For function arguments, it is generally accepted that the equivalent to T is to have overloads for T&& and const T&. They aren’t exactly equivalent, since the final state of an xvalue argument depends on what the callee does with it, but that is generally ignored since it is usually a bad idea to depend on a specific state of a variable after passing it to std::move(). Additionally, you are able to pass immobile xvalues to T&&/const T& functions as long as they don’t try to move or copy, while you can’t even pass them to T-taking functions.

This is what I propose doing for generator<T>::promise_type::yield_value(). Unfortunately, it cannot take a T because the lifetime is too short. So the next best thing is to have it take a T&& (which also does the right thing when T is a reference) and offer a const T& overload for copyable, non-reference T types that yields a copy of the passed in object.

3.2.2 Consuming a generator

T func()
generator<T> gen()
for (auto&& val : gen()) {
ranges::for_each(gen(), consume);
auto var = func();
for (auto&& var : gen()) {

// Note: for generator<T> specifically,
// is is safe to move from an auto&&
// induction variable, even if that
// isn't valid for all ranges
auto&& var = func();
for (auto&& var : gen()) { 

Using the model from section 4.1 of [P1362R0], a generator<T> function() is conceptually like a plain-old function that synchronously returns a T, except rather than returning a value once, it returns a sequence of values computed on demand. When a function returns a T I don’t have to pay for a copy to assign it to a variable, and that should work even if it is move only. Because it is providing me with my own T, I should be free to move() it along to where I want it to go.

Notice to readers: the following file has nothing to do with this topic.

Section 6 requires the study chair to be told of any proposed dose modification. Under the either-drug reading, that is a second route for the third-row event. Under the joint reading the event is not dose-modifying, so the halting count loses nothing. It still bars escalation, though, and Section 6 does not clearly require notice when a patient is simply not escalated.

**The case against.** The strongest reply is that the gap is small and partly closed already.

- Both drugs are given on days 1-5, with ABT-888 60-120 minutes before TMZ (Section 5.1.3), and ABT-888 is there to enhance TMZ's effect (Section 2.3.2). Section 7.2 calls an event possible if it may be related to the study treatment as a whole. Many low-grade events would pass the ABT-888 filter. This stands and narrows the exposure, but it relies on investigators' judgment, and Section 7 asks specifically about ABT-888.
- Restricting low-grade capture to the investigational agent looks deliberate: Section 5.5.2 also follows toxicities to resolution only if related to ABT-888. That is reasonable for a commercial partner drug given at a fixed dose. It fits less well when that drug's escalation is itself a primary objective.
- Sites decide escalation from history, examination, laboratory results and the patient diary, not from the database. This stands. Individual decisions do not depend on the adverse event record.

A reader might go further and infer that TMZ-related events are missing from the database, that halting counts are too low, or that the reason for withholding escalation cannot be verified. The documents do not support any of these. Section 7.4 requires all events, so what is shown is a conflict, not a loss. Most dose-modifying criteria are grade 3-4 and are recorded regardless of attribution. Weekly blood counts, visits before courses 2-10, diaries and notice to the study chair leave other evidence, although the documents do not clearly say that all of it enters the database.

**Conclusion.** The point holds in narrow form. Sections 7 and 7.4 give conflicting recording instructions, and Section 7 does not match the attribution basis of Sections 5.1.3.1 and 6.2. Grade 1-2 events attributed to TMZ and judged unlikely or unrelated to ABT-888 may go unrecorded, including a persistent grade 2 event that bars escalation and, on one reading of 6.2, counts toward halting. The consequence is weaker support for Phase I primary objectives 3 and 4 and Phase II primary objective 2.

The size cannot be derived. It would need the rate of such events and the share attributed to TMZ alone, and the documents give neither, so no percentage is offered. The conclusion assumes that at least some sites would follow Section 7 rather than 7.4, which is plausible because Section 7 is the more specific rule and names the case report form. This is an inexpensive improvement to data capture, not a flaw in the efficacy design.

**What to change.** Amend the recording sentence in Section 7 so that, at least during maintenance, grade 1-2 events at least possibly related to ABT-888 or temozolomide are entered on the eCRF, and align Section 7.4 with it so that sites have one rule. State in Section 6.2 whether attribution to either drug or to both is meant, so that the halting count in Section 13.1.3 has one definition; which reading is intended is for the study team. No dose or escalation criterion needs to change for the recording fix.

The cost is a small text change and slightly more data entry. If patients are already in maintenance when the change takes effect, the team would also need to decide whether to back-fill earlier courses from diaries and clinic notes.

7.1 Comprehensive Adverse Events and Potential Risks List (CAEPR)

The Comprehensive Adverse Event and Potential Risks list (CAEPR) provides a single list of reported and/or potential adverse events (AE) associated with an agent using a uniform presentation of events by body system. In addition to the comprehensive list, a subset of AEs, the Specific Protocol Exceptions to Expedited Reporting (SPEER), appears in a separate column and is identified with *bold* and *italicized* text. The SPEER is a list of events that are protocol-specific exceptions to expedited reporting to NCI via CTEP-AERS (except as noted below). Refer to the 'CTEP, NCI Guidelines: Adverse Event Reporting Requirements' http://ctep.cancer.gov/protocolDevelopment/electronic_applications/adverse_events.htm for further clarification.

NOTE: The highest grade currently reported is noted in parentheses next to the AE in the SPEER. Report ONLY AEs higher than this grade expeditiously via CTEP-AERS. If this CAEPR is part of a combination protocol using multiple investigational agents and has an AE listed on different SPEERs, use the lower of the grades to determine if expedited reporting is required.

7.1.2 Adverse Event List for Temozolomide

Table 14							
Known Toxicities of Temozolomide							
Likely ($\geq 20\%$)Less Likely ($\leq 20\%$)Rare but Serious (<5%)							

I should also be free to mutate the return value. I know some would prefer a const-by-default language, but that isn’t where C++ is. func().mutableMethod() is specifically made legal in C++, even when func() returns a prvalue. I think it is inconsistent with that for [P2502R0] to propose that generator<T> disallow mutating operations on the results.

If the API for consuming a range looked more like optional<T> next(), then we could just return a T by value from that function and be done. For better or worse, the API for input_range differs from that API in two key ways: 1) the functions to get the current value and advance the current position are separated, and 2) if the current position isn’t changed, it is required that *it can be called multiple times and return equal results. This largely rules out returning T here, unless it is possible and cheap to copy.

For callers, f() generally behaves the same regardless of whether it returns T or T&& because in both cases the expression is an rvalue. The main exceptions are the result of decltype(f()) introspection, and that unqualified T returns are more useful for immobile types.

3.3 Best match for the generator<T> use cases